South East Economic Monitor shows a region being left behind, while the rest of the country recovers


SE Eco Monitor 2017 Email 1Absence of IDA support jobs, low Enterprise Ireland activity, low higher education capacity attributed to why the economy of the South East is in relative decline


The 2nd annual South East Economic Monitor which was released on 1 July has found that while the South East economy is growing; it is doing so much more slowly than the state and the other eight regions of Ireland. As a result, the region is in relative economic decline.


The South East Economic Monitor tracks key economic indicators, capturing data on the economy of the five counties of the South East (Carlow, Kilkenny, Tipperary, Waterford and Wexford); a region with 10.7% share of the national population.


It has been prepared by academic faculty in the Waterford Institute of Technology (WIT) School of Business, Dr Cormac O’Keeffe, John Casey and Dr Ray Griffin.


While there has been a drop in unemployment the south east is the only region not meeting the Government’s Action Plan for Jobs target.


The region has experienced a large drop in unemployment (from 12.5% in Q1 2016 to 9.3%) with 9,900 net new jobs - the first time unemployment is below 10% in eight years.


Dr Ray Griffin, lecturer in strategy, says that the improvement in unemployment masks significant relative economic decline. “The South East is the only region (of the eight) not meeting Government’s Action Plan for Jobs target (to have regional unemployment less than 1% of national rate). There is very little variation between the counties in the region.”


Dr Griffin added that the government’s Action Plan for Jobs commitment to bring every region’s unemployment rate to within 1% of the national average has been achieved everywhere but the South East. "We cannot see any Government action aimed at closing that gap," he says.


Lecturer in finance and economics, Dr Cormac O’Keeffe says that the national policy approach is focused on the crisis being over; the economic crisis is still unfinished business in the South East. “The South East region is home to 10.7% of the national population, yet it is clear there is no plan to turn the regional economy around,” he says.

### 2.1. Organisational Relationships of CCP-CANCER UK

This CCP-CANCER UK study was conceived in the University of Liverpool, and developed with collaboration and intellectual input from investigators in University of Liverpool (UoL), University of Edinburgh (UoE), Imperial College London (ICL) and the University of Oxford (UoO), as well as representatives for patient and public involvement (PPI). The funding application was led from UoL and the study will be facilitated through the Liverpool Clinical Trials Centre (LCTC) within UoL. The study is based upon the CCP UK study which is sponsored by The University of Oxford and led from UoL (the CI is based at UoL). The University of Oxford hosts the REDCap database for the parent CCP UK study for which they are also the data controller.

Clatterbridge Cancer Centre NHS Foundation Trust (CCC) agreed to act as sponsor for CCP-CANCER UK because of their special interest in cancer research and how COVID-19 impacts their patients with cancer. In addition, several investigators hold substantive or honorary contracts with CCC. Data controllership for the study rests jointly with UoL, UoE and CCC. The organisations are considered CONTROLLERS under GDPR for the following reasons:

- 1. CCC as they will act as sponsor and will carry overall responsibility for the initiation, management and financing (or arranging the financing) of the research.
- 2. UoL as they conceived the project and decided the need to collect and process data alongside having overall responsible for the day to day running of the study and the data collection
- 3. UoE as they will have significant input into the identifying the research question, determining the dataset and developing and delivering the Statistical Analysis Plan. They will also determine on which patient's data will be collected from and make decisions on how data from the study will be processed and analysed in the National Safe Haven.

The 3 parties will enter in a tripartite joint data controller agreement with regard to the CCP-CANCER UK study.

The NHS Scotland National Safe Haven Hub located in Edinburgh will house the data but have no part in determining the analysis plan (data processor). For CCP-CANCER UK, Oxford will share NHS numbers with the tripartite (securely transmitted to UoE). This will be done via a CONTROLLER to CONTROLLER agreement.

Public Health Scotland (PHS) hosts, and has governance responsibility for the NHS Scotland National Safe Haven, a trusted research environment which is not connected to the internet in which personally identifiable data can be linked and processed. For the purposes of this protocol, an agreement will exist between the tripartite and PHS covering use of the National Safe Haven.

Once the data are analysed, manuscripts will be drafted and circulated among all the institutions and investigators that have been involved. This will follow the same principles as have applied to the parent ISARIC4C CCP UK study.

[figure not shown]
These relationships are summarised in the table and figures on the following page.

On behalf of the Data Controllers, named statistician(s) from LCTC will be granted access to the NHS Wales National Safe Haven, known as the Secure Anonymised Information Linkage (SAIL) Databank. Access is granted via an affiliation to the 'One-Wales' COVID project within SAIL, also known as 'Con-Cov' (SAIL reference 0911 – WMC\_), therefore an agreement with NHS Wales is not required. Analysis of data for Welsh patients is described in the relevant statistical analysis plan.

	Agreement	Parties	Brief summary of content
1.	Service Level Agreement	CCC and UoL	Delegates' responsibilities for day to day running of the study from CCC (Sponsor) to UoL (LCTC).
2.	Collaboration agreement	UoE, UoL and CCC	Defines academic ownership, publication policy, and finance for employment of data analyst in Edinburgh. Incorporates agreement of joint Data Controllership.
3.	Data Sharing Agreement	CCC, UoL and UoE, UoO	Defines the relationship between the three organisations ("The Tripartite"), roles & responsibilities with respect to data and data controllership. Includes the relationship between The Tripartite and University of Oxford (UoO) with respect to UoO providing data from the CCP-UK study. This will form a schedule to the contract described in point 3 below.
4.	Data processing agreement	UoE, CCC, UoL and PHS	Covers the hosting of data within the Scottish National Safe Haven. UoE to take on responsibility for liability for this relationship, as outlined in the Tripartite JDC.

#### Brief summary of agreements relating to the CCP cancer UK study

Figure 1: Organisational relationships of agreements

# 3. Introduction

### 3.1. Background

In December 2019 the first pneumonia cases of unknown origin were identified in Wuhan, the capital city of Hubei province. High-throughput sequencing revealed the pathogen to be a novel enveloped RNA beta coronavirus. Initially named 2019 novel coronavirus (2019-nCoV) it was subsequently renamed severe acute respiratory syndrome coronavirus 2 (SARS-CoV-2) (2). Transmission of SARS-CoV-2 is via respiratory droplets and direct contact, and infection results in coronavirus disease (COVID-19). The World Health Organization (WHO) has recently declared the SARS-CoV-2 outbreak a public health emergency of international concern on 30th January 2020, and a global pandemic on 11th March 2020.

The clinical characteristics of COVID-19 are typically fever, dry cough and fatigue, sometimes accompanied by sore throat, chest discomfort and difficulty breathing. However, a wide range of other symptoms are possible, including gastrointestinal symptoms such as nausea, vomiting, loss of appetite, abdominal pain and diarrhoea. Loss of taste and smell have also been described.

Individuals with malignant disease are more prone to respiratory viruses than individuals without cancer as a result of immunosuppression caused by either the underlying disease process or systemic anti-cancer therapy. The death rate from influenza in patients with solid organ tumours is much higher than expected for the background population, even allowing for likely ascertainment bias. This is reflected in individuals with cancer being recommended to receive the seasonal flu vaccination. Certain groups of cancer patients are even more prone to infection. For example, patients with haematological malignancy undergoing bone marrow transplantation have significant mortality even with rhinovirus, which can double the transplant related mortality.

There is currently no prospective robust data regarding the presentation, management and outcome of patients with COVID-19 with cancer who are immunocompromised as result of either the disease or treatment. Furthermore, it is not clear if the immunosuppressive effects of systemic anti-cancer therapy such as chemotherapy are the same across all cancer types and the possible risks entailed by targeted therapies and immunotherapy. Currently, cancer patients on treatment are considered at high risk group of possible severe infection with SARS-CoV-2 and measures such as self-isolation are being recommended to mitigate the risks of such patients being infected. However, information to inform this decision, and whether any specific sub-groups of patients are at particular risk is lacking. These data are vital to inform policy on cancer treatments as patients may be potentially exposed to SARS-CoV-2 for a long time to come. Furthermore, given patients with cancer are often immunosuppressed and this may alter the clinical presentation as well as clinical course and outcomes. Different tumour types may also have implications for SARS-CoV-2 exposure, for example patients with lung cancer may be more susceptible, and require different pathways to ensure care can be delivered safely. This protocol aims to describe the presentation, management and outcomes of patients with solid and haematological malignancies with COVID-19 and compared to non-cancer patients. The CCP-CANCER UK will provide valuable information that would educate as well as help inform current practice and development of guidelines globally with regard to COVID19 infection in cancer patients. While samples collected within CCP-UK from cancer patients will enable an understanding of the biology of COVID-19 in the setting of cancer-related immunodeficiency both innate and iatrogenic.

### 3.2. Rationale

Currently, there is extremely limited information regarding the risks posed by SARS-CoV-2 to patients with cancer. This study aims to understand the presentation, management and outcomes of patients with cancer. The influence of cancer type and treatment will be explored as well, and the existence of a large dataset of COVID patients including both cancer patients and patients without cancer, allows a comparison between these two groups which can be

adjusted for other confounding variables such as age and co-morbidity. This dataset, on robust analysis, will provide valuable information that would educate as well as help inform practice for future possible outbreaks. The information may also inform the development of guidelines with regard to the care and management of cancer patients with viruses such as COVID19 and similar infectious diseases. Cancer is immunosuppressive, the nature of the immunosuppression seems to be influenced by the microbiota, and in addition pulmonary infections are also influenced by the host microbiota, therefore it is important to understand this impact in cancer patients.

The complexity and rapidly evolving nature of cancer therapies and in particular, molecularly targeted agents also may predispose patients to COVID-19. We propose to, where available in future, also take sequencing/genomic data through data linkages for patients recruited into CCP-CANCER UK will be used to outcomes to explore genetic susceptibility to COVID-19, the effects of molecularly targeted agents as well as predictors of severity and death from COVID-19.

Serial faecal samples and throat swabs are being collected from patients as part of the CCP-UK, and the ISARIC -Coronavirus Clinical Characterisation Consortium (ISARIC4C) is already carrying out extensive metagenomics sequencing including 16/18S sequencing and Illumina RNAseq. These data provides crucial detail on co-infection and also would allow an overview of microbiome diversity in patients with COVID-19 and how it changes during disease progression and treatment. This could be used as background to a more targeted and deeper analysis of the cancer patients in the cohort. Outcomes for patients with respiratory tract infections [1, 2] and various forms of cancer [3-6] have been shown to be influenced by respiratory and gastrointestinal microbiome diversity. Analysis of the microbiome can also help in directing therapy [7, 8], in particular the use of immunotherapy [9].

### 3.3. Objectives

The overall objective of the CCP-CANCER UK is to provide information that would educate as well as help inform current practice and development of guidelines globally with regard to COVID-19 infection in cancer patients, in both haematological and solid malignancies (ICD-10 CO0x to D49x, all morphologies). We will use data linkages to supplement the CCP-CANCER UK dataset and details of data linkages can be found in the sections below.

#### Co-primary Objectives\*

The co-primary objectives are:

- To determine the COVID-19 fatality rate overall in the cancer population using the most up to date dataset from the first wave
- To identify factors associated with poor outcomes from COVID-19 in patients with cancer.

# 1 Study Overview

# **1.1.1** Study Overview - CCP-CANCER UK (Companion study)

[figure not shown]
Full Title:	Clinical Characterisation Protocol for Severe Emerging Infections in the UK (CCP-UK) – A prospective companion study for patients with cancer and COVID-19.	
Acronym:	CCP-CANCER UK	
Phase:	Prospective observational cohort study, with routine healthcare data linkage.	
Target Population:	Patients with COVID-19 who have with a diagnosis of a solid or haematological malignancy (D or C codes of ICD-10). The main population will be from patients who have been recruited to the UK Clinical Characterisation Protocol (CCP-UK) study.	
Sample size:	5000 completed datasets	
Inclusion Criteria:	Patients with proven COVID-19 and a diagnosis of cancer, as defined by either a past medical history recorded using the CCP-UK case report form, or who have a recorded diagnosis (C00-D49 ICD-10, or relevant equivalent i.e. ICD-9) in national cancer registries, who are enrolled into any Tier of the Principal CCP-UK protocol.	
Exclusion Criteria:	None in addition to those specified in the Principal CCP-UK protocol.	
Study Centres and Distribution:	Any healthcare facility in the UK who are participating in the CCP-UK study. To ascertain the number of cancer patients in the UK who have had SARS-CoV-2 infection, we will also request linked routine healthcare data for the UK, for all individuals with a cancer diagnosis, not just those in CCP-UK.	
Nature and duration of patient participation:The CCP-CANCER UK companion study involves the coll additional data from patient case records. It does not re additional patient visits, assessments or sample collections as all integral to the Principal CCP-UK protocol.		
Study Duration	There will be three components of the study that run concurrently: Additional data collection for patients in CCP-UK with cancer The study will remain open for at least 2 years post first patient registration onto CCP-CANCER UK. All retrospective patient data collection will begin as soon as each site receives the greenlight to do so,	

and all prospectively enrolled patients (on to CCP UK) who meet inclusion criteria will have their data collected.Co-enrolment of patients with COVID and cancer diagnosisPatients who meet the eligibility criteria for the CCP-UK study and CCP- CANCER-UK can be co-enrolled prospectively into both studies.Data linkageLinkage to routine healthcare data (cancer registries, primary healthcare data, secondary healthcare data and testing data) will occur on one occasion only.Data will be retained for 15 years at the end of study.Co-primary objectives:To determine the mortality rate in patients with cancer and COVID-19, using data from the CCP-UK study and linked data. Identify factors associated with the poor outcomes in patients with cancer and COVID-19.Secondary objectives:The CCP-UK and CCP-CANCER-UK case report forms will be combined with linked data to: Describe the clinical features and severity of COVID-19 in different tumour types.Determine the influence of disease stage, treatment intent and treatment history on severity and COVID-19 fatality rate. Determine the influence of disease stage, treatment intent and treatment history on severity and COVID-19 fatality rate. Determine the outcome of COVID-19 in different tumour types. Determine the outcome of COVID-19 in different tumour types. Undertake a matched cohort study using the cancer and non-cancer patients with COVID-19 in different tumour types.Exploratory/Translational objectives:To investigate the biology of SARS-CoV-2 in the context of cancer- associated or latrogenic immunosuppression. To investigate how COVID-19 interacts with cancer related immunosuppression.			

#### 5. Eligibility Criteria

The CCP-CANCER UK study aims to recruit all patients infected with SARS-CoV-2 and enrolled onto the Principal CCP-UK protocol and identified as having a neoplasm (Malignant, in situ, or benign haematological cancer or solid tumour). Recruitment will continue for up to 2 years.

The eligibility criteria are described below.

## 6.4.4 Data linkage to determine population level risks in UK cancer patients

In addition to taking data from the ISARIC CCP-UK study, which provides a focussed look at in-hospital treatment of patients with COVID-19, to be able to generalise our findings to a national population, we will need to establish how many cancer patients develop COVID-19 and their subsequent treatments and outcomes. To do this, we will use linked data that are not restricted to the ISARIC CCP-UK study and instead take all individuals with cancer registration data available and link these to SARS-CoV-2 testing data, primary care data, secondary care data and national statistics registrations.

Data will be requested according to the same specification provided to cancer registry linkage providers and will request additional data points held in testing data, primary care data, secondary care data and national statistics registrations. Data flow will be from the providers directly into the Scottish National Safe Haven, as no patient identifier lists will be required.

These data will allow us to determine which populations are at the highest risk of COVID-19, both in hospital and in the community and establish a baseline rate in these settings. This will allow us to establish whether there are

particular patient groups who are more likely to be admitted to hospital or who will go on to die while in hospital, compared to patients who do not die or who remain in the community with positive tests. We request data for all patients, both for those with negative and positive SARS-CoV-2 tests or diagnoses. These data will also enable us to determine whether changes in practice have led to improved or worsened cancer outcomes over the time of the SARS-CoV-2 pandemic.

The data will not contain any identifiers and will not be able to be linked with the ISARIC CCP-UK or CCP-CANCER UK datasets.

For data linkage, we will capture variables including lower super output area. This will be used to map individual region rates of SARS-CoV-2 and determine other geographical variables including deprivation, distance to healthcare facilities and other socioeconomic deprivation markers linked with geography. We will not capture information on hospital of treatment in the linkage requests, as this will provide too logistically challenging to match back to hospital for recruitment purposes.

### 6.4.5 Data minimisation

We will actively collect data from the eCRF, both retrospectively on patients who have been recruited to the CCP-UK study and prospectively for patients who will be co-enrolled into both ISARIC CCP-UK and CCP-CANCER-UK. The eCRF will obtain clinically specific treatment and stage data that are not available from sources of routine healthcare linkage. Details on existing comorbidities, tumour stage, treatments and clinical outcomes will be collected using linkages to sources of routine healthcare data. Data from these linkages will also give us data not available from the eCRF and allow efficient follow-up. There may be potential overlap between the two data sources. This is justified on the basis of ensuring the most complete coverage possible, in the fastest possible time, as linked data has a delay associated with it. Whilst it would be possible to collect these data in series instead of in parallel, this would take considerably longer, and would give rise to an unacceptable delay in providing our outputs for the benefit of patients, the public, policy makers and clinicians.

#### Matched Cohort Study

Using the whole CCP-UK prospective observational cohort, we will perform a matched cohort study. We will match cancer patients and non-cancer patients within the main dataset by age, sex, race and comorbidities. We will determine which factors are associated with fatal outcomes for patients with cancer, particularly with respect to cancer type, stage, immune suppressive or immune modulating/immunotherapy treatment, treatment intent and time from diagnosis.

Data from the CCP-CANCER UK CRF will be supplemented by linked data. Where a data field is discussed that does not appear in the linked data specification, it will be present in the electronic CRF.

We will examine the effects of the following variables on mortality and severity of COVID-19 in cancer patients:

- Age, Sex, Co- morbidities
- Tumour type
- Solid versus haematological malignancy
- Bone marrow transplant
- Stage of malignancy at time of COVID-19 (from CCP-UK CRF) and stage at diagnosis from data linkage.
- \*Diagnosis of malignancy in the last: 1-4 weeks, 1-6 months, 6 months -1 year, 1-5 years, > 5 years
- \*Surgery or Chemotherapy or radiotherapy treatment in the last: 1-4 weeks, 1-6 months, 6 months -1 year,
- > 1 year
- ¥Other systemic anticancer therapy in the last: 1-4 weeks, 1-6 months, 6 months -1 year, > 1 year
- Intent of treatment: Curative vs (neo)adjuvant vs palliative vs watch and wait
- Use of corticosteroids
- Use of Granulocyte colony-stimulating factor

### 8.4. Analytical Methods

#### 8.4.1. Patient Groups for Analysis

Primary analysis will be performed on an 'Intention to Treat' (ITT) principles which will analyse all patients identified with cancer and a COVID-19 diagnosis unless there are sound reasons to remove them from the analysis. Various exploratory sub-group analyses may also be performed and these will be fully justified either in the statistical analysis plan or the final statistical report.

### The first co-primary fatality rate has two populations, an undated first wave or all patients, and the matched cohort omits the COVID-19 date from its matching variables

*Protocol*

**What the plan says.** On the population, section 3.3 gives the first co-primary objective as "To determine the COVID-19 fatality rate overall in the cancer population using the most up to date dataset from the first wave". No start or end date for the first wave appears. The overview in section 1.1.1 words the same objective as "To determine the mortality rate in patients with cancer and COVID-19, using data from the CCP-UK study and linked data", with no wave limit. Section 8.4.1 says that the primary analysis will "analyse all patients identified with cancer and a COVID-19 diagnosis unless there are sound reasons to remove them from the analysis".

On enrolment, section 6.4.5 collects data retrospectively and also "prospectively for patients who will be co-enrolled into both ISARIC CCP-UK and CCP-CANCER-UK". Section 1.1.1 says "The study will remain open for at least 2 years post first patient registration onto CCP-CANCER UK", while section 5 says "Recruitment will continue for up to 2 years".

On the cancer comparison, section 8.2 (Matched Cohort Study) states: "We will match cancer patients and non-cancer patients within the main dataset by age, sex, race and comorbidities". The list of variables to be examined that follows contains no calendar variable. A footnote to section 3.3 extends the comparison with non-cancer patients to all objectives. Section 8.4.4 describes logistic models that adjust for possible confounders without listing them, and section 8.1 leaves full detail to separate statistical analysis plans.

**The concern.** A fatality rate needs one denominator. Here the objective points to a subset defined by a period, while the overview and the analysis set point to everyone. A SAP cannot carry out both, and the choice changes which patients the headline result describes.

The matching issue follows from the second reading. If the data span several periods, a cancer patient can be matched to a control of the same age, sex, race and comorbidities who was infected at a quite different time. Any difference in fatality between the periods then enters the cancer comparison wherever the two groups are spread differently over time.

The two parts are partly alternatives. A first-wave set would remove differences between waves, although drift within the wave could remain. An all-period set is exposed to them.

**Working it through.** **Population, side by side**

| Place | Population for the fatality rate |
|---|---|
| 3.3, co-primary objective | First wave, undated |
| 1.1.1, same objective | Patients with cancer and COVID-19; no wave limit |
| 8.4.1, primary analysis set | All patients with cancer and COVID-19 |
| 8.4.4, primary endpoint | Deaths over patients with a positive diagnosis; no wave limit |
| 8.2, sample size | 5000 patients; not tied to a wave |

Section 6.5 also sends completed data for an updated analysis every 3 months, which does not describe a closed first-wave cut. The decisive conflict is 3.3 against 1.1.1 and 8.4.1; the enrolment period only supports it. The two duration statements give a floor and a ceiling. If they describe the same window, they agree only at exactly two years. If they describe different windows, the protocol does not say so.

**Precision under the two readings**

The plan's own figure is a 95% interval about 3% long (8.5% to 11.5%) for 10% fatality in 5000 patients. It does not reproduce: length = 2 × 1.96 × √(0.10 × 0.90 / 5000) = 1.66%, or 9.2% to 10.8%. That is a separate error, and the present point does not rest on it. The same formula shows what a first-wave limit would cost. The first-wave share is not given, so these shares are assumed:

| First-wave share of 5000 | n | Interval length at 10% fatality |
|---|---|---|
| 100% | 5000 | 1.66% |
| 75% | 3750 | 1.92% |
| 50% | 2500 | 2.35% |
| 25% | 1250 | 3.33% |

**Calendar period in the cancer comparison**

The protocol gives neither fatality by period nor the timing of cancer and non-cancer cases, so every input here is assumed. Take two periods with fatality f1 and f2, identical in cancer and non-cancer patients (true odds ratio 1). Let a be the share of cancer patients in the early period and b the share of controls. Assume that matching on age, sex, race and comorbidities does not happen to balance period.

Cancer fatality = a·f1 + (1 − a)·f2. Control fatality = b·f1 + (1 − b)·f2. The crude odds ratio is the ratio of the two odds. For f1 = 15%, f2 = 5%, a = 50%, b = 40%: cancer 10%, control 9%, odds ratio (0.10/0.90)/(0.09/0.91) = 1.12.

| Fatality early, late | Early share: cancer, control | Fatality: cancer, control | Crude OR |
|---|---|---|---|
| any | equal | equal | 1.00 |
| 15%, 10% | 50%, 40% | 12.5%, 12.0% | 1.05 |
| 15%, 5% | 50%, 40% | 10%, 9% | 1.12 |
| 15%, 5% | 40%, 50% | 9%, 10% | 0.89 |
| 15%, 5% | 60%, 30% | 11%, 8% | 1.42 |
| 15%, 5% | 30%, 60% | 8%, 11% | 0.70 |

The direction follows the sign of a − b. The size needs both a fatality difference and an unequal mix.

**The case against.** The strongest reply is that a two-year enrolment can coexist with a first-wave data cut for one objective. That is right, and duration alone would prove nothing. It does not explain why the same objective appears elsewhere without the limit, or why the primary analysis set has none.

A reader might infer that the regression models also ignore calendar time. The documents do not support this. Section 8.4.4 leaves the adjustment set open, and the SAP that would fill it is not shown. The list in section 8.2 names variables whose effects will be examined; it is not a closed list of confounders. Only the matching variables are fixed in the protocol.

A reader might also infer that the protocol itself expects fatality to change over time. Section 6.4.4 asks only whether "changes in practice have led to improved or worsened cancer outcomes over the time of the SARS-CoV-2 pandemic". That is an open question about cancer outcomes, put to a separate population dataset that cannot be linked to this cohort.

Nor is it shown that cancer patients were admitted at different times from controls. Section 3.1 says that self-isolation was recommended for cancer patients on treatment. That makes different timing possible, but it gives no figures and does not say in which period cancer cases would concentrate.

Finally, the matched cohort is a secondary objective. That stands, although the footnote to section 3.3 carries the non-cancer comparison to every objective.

“Low income, low skills jobs are driving the employment growth; it is pretty simple, the good jobs lost in the recession are being replaced by poorer jobs,” Dr O’Keeffe continues.


The quality of jobs in the South East is dramatically lower than the national average, and there is no evidence of this improving. This means incomes, disposable income and consumption in the South East is lower than the rest of the country.


John Casey, lecturer in the Department of Accounting & Economics notes that nationally it is clear that the agencies charged with economic development, IDA and Enterprise Ireland, are underperforming with regards to the South East.


“They now have specific objectives to promote a more regional distribution to their activities, however we do not see any evidence of this in the South East. We can see what these highly effective organisation can do when they put their mind to it. They need to give more support to their regional offices and target this gap in their activities,” he says.


The publication also explores higher education capacity.


Casey adds that the South East’s economy will not get back into step with the rest of country while there continues to be a cap on higher education capacity. “Investment in higher education is key to closing the gap by raising job quality and supporting the IDA in bringing knowledge economy jobs into the region. It beggar’s belief that €1.7bn was spent on new university buildings over the past five years, and not one of these state supported investments was made in the South East. As currently proposed, the technological university will not add any educational capacity unless it is accompanied with significant investment to address the deficit caused by many years of under-investment.”


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